Paul Winker’s paintings are inspired by images in today’s hierarchy of communication.
BY JUSTINE LUDWIG
PHOTOGRAPHY BY KEVIN TODORA
A crudely outlined snake appears to float over the inky black backdrop of space. Like a localized x-ray, a pink fleshy lump is clearly visible within the serpentine form. The image is graphically simple, appearing as an unexplained biology diagram or perhaps an illustration of some forgotten idiom. In another painting, a hand cursor points to Earth—establishing a connection between icons—the hand of God and that present digitally with which we peruse the Internet. Third, a diptych offers a smiley and frowny face as contemporary comedy and tragedy masks. These are the winking works of Paul Winker.
Winker mines the meme and emoji-filled landscape of contemporary visual language. In doing so, he creates works that feel uniquely grounded in the now. The artist’s oeuvre draws from the contradictory nature of how images are approached today—being so loaded, yet simultaneously taken for granted. For a population so constantly bombarded with pictures, many lack the knack for decoding them. Winker sees his attempts to rectify this as the responsibility of the artist in present times—drawing parallels that are often as inspired as they are obvious.
For the artist, 2017 was a year of reflection. Winker focused primarily on introspection and experimentation. His 2016 closed with a major presentation at The Box Company, Dallas. In the spring of 2017, he partnered with Pierre Krause for the show Bible Study curated by Danielle Avram at Texas Women’s University in Denton, intuiting, even co-opting, some of Krause’s autobiographical themes and rhythms. Both shows, in their own way, offered an exploration of childhood, growth, and the human imperative to communicate.
Winker’s commitment to making art began at an early age. In kindergarten, Winker had a friend who was constantly drawing— creating elaborate images of air balloons and insects. This creative fervor lit a fire in Winker. He too wanted to be able to invent realities and tap into the potential of imagination. The freedom of childhood creativity continues to inspire him. Winker actively, even classically, clings to this frame of openness often lost in adulthood.
Winker’s gestures intentionally appear naïve—all squiggle lines and simple mark-making. They speak to the elemental need to express one’s self and be understood. Winker’s codified marks are reminiscent of Keith Haring’s symbolic language found in the artist’s early diaries and are inspired by the primacy of images in today’s hierarchy of communication. As emojis, stickers, and gifs become accepted avenues of interaction and expression, the artist’s work draws a line back to the earliest modes of communication such as the Lascaux cave paintings. Winker considers his works as expressions of experience and understanding distilled to their most essential elements.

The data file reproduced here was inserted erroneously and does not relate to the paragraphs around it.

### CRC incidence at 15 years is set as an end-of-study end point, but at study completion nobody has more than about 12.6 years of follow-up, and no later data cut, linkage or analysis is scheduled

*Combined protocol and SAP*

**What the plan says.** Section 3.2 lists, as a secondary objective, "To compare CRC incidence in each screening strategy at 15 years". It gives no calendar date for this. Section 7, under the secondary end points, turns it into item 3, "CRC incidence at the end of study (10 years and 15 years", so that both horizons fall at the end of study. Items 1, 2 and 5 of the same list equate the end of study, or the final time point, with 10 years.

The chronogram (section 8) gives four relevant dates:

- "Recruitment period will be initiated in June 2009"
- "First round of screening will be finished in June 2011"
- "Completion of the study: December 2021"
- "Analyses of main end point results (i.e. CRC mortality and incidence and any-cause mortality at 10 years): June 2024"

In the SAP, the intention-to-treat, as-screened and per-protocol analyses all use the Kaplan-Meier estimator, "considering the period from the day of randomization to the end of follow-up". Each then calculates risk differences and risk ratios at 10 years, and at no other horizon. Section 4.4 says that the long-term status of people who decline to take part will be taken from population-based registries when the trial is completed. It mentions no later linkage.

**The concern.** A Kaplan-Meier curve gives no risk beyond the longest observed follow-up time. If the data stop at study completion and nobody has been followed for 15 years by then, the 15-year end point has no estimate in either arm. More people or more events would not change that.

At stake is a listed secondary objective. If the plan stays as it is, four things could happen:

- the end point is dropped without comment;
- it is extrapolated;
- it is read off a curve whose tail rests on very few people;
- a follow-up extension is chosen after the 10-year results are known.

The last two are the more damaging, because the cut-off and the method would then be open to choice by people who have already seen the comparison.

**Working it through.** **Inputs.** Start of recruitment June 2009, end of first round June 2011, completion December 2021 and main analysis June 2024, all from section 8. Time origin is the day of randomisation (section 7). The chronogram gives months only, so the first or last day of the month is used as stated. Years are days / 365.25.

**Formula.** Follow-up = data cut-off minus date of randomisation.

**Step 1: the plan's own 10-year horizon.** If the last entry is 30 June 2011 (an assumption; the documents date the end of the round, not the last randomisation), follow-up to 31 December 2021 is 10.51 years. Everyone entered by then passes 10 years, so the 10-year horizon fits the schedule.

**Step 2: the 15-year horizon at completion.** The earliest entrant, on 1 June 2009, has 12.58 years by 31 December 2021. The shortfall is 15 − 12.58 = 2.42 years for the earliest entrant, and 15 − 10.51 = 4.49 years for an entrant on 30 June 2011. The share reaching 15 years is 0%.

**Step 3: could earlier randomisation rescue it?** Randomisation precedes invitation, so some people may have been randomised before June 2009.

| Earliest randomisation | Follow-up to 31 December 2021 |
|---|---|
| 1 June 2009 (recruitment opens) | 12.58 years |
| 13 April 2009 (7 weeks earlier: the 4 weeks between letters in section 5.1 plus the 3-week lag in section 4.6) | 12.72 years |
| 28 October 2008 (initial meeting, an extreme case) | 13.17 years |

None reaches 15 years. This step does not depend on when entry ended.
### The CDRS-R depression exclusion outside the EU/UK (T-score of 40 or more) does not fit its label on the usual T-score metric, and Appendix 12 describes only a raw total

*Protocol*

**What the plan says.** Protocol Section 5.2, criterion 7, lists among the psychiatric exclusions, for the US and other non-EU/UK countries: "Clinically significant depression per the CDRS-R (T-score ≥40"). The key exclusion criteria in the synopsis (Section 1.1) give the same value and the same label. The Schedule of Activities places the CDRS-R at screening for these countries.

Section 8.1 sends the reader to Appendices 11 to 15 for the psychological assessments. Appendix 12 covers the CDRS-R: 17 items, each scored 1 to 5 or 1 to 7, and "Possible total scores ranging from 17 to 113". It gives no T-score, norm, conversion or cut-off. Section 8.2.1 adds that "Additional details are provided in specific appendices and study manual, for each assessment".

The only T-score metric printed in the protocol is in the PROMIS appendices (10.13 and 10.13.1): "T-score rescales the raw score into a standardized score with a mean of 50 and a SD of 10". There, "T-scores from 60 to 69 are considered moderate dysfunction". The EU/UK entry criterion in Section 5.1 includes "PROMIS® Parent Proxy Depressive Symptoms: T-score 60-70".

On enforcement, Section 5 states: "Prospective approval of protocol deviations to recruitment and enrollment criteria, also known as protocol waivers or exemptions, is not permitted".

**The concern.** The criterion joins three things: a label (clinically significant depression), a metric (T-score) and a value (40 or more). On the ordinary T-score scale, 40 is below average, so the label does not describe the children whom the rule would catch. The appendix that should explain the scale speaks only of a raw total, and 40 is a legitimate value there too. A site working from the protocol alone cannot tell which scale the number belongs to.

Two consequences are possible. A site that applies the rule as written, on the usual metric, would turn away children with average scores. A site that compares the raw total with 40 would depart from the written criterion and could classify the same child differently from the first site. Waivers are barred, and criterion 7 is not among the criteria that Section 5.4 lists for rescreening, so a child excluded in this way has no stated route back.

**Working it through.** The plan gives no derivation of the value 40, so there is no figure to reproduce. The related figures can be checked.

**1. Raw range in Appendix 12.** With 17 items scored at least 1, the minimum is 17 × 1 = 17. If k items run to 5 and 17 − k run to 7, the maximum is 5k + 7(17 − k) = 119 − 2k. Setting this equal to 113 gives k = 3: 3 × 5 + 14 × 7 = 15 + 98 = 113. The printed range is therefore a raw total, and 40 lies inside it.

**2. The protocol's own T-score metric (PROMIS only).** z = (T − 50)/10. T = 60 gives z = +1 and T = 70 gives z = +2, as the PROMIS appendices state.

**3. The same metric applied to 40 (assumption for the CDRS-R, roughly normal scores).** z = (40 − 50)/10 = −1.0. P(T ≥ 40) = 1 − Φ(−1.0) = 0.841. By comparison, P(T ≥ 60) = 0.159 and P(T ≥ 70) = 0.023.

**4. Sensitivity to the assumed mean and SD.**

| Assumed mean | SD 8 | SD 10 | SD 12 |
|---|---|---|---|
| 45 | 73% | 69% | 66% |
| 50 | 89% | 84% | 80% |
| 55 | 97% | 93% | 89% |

The artist initially creates his images on a trackpad—instinctively dragging his finger over the surface. The digital image is then printed full size, which is then traced and cut out. Winker uses this template to assemble his work. Painting on a flat surface he builds up thick layers of enamel house paint. One could call this his calling card. The resulting image protrudes from the surface of the canvas—lending a seductively smooth and rich physicality to each painting.
This technique is heavily influenced by Winker’s past experience with creating stencils for street art. In this process, images are manipulated digitally to heighten contrast, then printed and cut out by hand. The exchange between digital and physical platforms is central to Winker’s practice. They speak to the translation and tension between the different realities we constantly find ourselves bouncing between.
In Winker’s studio there hangs a large canvas that reads “fuzzy math.” This Bush-era phrase employed to discredit everything from statistics on global warming to election results was in many ways the buzzword precursor to “fake news.” It is a phrase that through repeated use has become meaningless. In Winker’s presentation, it is now an icon. Monumentalized and untethered to circumstance, Winker highlights how communities place weight on the familiar even when it is not understood. The painting evokes, even mocks, contemporary outrage and controversy.
Now Winker is turning his attention to investigating the iconic painting Olympia by Édouard Manet. Winker seeks to unearth the tension between historical presentation and contemporary understanding. The famed painting was seen as scandalous upon its unveiling due to its overt sexuality.
Now it exists as one of the greatest hits of art history 101. Winker’s interpretation of the painting focuses in on Manet’s model, Victorine-Louise Meurent. Meurent was a celebrated painter in her own right and was a regular subject for Manet, having also posed for Dejeuner sur L’Herbe and The Railway. Removing her surroundings, the reinterpretation becomes about the sexualization and anonymity of a woman now written out of history. While breaking new ground, Winker still speaks to the role of visual literacy, promising his most thematically complex work yet. P